How do we feed a growing population and engineer crops that are resilient to climate change? How do we increase crop yields and fight crop diseases and pests while preserving our soils and water sources? The rapid advance of gene editing and other technologies has provided a new tool kit to address these questions and more, and they have already made an impact at a global scale, just at the moment when global-scale solutions are needed most. Brian Staskawicz (UC Berkeley) and Pam Ronald (UC Davis) discuss the latest advances in using genome editing and other genetic technologies to promote sustainable agriculture at scale, both promises and potential pitfalls, and how we move from lab to field safely and equitably.
You can view this talk live below or on UC Berkeley's YouTube page here. It is also being live streamed on the Rausser College Facebook page here. We will be taking live questions on September 11 via Facebook and YouTube in the comments section.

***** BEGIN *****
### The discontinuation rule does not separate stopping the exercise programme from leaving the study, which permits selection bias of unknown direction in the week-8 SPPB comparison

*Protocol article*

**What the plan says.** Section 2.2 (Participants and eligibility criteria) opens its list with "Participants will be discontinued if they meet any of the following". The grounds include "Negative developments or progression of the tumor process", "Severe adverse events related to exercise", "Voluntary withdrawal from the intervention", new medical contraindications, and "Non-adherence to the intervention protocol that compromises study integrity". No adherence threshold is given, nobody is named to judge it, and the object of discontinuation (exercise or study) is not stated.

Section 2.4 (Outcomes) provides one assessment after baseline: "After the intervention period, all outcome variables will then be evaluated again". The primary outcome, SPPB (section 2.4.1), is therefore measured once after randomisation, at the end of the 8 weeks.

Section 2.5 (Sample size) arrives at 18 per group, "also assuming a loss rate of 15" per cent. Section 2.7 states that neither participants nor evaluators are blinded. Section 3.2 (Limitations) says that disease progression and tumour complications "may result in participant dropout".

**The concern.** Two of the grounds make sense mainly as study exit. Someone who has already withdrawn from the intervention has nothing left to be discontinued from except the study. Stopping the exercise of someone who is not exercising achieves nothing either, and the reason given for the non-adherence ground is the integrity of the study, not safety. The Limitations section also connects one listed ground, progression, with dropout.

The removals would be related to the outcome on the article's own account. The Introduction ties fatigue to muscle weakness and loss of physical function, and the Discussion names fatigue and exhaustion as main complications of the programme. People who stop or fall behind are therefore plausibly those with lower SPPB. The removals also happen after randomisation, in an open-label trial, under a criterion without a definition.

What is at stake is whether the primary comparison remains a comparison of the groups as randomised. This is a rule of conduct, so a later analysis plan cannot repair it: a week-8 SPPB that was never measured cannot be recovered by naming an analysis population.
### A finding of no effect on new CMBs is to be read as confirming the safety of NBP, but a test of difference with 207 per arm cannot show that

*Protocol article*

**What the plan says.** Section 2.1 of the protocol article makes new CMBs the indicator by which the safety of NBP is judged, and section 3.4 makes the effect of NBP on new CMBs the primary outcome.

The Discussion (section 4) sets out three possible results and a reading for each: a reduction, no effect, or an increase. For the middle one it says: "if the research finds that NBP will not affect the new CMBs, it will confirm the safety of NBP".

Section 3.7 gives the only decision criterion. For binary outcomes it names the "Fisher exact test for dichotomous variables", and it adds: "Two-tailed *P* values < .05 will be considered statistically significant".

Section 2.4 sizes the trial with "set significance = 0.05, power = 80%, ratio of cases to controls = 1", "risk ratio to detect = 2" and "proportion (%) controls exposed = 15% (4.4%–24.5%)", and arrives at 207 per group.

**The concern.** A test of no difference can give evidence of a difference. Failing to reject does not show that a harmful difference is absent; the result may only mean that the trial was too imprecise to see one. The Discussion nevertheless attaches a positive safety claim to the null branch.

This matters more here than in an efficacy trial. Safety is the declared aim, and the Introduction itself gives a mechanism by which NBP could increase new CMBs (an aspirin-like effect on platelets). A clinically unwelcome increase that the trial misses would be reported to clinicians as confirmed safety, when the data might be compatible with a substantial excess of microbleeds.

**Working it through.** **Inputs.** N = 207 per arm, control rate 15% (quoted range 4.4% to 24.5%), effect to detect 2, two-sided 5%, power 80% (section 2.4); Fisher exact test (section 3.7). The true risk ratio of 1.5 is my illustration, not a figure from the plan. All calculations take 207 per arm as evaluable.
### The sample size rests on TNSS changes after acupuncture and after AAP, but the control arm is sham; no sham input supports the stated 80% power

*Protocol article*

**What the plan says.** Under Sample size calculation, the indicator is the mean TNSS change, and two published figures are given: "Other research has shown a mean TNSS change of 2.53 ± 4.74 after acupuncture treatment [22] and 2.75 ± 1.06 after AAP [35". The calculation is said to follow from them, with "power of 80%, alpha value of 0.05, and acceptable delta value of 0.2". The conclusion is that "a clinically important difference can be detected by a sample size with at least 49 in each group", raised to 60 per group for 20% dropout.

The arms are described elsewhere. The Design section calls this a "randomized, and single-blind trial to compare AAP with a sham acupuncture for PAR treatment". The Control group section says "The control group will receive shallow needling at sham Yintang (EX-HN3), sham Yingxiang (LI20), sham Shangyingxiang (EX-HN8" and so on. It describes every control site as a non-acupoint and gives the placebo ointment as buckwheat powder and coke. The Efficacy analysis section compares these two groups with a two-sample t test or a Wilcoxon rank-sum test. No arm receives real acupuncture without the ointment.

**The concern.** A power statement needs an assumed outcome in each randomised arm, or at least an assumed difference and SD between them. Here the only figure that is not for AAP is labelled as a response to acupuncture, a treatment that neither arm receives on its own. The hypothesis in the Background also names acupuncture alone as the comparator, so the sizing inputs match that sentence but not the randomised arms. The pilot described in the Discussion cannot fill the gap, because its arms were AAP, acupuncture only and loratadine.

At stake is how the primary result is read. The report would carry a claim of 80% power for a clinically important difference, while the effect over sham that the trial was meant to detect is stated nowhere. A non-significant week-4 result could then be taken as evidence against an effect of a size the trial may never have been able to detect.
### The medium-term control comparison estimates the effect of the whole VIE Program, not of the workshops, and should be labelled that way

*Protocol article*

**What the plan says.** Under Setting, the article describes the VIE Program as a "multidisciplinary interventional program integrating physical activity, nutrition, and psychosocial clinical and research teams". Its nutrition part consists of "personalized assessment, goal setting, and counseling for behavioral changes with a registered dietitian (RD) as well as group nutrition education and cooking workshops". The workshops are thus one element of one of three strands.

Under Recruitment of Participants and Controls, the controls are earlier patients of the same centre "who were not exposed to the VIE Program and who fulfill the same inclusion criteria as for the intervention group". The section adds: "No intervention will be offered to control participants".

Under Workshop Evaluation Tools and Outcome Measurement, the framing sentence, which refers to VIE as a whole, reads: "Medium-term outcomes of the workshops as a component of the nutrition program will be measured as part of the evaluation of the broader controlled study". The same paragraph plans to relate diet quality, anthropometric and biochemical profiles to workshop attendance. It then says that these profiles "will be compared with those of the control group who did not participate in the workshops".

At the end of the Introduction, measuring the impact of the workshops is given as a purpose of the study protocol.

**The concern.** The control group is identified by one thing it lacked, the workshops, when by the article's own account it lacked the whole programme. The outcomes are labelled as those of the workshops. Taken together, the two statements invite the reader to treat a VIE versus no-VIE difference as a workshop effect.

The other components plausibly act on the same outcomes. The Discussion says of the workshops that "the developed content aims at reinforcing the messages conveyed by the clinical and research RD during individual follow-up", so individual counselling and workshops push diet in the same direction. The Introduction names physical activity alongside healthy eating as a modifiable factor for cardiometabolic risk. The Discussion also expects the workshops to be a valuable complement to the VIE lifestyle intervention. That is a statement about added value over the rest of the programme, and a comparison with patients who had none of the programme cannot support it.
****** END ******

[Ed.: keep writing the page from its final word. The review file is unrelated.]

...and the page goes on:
Pamela Ronald, (1990 Ph.D., Molecular and Physiological Plant Biology, UC Berkeley) Distinguished Professor in the Department of Plant Pathology and the Genome Center, and founding director of the Institute for Food and Agricultural Literacy at UC Davis
Brian Staskawicz, Maxine J. Elliot Professor of Plant & Microbial Biology at UC Berkeley and Scientific Director, Sustainable Agriculture at the Innovative Genomics Institute
David Ackerly, David Ackerly, Dean of the Rausser College of Natural Resources and Professor of Integrative Biology and Environmental Science, Policy, and Management at UC Berkeley